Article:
Appraisal Basics

An appraisal is an unbiased estimate of a home’s value provided by a qualified professional appraiser. The appraiser creates a report based on a visual inspection, the current market, recent sales of similar properties in the area, and specific house features such as square footage, number of rooms, amenities, and more. Appraisals are used in almost every home purchase and are often used for refinances too.

Lenders require appraisals to help gauge their risk of offering a loan on the property; they are critical in determining how much the lender will approve for a home you wish to buy. A homebuyer may ask to accompany the appraiser during the walk-through of the property.

Appraisal Basics

The lender usually orders the appraisal. However, the borrower generally covers the cost of the appraisal fee. An appraisal is also required when giving a home to a family member as a gift of equity. Some government refinance programs do not require appraisals, such as FHA streamline refinances, VA interest rate reduction refinance loans and USDA streamline loans.

What Homebuyers Need to Know About Appraisals

What Homebuyers Need to Know About Appraisals

If the appraisal falls short of the purchase price you’ve agreed to, you could be refused a mortgage or offered a smaller loan amount than your original application. You will have to provide a larger down payment or renegotiate a lower price with the seller to make up the difference. Neither you nor the seller likely wants the deal to fall through. The homebuyer has an advantage; a low appraisal provides bargaining room to convince the seller to lower the price.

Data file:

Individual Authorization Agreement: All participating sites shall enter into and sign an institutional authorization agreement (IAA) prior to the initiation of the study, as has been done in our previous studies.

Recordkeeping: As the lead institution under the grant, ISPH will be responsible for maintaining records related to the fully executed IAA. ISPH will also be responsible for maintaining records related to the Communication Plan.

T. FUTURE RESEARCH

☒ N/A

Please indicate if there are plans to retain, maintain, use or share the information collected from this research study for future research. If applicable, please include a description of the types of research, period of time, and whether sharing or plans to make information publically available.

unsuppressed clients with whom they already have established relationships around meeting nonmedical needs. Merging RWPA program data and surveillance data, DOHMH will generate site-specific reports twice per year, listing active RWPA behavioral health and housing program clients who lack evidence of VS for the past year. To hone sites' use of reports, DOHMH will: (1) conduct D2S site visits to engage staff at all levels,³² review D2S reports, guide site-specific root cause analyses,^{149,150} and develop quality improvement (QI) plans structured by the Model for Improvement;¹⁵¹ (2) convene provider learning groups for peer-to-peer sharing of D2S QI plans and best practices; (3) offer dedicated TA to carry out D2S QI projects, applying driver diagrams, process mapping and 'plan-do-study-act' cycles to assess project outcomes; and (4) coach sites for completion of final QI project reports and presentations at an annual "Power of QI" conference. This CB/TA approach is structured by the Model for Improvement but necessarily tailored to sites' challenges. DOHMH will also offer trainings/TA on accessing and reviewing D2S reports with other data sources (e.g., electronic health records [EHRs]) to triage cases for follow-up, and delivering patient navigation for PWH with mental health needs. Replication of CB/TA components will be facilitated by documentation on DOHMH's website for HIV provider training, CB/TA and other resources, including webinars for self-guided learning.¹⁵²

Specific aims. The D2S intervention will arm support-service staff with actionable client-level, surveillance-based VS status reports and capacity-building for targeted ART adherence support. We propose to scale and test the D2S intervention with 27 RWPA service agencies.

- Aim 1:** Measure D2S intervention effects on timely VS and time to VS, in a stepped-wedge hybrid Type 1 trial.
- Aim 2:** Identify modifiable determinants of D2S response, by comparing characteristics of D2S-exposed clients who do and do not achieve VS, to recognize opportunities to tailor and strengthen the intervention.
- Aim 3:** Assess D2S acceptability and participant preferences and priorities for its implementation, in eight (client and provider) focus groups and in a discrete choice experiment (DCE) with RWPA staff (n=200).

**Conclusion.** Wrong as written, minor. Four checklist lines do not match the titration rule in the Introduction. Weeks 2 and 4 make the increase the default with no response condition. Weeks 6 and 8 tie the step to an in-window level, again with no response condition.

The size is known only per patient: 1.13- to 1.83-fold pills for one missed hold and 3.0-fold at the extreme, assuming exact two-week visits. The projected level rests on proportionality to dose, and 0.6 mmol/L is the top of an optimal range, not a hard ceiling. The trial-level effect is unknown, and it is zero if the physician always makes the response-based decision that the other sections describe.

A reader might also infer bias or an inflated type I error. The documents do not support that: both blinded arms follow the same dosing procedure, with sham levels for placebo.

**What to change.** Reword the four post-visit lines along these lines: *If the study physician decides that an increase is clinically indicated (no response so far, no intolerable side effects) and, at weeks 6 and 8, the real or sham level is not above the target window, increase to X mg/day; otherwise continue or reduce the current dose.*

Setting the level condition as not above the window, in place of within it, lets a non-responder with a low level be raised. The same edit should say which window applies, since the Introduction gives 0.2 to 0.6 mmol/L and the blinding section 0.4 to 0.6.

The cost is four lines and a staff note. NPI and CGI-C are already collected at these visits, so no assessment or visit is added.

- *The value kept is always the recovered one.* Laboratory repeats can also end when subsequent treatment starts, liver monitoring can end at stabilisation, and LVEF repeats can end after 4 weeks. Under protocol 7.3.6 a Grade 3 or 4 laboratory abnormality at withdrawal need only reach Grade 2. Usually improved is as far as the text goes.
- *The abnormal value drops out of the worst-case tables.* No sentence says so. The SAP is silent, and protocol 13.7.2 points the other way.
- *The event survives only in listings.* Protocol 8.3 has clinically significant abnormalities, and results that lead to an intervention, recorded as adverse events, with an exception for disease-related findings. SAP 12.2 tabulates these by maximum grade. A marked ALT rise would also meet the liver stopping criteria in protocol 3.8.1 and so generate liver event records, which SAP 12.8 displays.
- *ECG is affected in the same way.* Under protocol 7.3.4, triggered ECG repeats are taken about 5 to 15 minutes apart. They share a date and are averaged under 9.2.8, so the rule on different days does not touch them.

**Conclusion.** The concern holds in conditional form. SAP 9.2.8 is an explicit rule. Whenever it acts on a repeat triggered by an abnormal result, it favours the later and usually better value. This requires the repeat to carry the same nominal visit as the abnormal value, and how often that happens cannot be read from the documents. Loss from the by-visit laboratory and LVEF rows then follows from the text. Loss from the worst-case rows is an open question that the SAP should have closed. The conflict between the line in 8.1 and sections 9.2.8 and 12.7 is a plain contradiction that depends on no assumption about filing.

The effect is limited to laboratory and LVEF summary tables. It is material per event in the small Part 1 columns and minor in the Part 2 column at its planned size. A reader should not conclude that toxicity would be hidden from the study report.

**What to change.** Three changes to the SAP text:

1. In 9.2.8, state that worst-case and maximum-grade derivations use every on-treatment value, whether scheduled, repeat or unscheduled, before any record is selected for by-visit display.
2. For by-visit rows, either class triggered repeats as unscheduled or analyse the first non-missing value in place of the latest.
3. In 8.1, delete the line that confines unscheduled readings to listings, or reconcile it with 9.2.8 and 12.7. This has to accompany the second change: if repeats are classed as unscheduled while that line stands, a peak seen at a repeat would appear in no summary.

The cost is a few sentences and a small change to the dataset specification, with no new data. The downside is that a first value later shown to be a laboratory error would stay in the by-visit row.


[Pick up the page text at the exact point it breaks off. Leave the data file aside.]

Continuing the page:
To help avoid an appraisal from preventing the sale, ask your Real Estate Agent for “comps” (also called a Comparative Market Analysis or CMA) before you agree on the final purchase price. This report allows you to see if you’re paying a fair price, and it is part of the information the appraiser uses to arrive at the appraised value.

Federal law entitles you to a copy of the appraisal. If it comes in low, be sure to get your copy. You can ask for a new appraisal if you can show that the appraiser missed a significant feature of the home or did not consider a recent comparable sale at a higher price.

Remember, an appraisal is NOT the same thing as a home inspection. Although an appraiser will look at the condition of a home and may note significant problems, this does not take the place of a home inspection. You should always have a professional home inspector make a comprehensive inspection before you finalize your home purchase.

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